Image via WikipediaPair of posts on Keith Kloor Collide-a-Scape, about the Q&A with Judith Curry.
Might as well prepare for the next tack in Climate Disruption denialism, pieced together from those salivating at the opportunity presented by Judith Curry's delight in the role of "anti-warmist" gadfly:
1) Rollicking dialogue favored over disciplined argumentation
1 Prime) Consider dialogs under discipline that allow them to terminate at conclusions where it would be perverse to withhold provisional assent. Call these dialogs "rationally terminating" dialogs. Beware any forum where "rollicking dialogue" is always preferred to "rationally terminating" dialogs. Those forums simply exist to aid the Art of Controversy.
[ quote web search: "perverse to withhold provisional assent" Gould ]
2) Scientists must be held to a higher standard than their critics... becomes... The critics of scientists can sink to impossible shameful depths of poor argumentation... becomes... It is off limits to point out in the critics their impossible shameful depths of poor argumentation.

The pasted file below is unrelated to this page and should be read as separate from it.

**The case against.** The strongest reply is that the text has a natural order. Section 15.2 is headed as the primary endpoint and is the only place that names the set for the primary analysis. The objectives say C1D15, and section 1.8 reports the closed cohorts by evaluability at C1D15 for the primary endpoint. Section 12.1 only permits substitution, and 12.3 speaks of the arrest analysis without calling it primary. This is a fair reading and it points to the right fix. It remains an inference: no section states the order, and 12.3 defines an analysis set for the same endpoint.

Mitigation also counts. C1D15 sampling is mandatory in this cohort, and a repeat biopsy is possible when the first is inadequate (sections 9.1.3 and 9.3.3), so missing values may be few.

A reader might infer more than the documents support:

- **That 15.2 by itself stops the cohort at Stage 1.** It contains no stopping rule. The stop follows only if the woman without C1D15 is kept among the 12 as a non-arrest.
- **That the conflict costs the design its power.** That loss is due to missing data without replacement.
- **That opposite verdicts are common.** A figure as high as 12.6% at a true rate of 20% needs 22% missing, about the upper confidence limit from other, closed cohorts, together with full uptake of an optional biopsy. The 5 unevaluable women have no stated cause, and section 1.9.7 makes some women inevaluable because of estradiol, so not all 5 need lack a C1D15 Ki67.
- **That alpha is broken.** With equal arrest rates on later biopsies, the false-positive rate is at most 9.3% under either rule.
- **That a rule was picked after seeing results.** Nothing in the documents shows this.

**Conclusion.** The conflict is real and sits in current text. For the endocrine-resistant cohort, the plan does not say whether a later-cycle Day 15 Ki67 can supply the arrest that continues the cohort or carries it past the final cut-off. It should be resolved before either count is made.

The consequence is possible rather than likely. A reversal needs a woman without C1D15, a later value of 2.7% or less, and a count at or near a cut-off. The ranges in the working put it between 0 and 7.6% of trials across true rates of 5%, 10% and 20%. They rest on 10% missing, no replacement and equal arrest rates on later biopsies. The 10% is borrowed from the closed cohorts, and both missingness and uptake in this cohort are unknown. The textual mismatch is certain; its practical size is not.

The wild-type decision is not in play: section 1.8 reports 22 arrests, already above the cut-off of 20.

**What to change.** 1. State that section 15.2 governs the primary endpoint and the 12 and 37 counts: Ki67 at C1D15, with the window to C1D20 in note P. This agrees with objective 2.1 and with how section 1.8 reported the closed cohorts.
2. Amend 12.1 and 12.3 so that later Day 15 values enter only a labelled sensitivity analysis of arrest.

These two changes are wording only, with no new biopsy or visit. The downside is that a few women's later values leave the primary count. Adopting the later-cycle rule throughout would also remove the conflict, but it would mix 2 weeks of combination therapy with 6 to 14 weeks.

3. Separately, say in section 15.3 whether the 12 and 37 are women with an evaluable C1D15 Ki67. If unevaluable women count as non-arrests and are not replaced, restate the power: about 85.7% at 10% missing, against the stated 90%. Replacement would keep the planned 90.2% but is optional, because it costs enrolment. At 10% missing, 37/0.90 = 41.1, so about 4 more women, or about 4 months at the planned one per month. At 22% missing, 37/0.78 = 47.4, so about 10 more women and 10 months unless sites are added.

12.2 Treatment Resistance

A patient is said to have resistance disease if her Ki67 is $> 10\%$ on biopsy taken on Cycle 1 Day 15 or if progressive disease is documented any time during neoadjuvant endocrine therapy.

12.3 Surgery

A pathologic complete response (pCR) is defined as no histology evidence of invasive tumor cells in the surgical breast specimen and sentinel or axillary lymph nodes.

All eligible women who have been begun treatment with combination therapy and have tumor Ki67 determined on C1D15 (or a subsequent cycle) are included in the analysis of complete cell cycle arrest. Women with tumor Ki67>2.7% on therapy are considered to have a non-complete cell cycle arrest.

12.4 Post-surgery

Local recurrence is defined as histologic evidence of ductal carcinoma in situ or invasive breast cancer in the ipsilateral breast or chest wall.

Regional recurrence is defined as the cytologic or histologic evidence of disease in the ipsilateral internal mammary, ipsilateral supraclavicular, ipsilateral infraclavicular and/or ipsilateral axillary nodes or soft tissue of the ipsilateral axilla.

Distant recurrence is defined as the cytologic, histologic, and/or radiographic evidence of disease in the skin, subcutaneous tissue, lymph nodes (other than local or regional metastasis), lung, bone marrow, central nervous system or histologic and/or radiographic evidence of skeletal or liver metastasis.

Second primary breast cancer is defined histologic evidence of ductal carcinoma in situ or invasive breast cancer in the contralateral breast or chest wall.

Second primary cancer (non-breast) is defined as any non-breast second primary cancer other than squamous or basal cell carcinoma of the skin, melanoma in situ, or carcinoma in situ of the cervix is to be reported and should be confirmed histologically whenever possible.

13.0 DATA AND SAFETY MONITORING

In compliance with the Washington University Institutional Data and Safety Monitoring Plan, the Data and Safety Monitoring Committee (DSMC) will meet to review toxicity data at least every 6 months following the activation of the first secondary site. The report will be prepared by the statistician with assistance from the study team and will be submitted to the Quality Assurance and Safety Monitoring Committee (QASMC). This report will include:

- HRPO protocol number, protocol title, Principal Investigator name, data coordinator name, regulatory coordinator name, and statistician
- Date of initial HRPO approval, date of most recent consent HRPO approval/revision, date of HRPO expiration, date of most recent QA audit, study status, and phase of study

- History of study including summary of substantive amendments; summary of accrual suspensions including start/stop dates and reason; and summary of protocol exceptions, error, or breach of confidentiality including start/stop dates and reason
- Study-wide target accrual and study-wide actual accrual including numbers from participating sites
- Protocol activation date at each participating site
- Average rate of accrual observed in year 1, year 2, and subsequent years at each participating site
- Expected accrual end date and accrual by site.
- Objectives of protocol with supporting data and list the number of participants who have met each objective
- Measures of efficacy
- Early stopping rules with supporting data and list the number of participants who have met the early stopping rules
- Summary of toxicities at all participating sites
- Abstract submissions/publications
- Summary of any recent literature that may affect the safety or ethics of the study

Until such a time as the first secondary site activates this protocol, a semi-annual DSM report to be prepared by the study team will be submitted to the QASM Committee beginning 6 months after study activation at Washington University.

2 Prime) If there exists a forum where there is no crime that brand someone a bad actor, that forum simply exists to aid the Art of Controversy. (No problem with scientists being held to a higher standard - the problem is when the critics are never under risk to their status as a member in good standing, no matter how impossibly shameful their tactics. Also, the standard should be stated up front, or else the floor can sink down into a infinite number of basements of shameful argumentation.)
3) With the critics of scientists, you must never consider the motivation of those critics (strangely, scrutinizing the motivation of the scientists themselves is encouraged).
3 Prime) You don't need to be much of a Bayesian to see value in being informed by judgements of motivation. Forums where there are peculiar restrictions on when motivation can be considered simply exists to aid the Art of Controversy.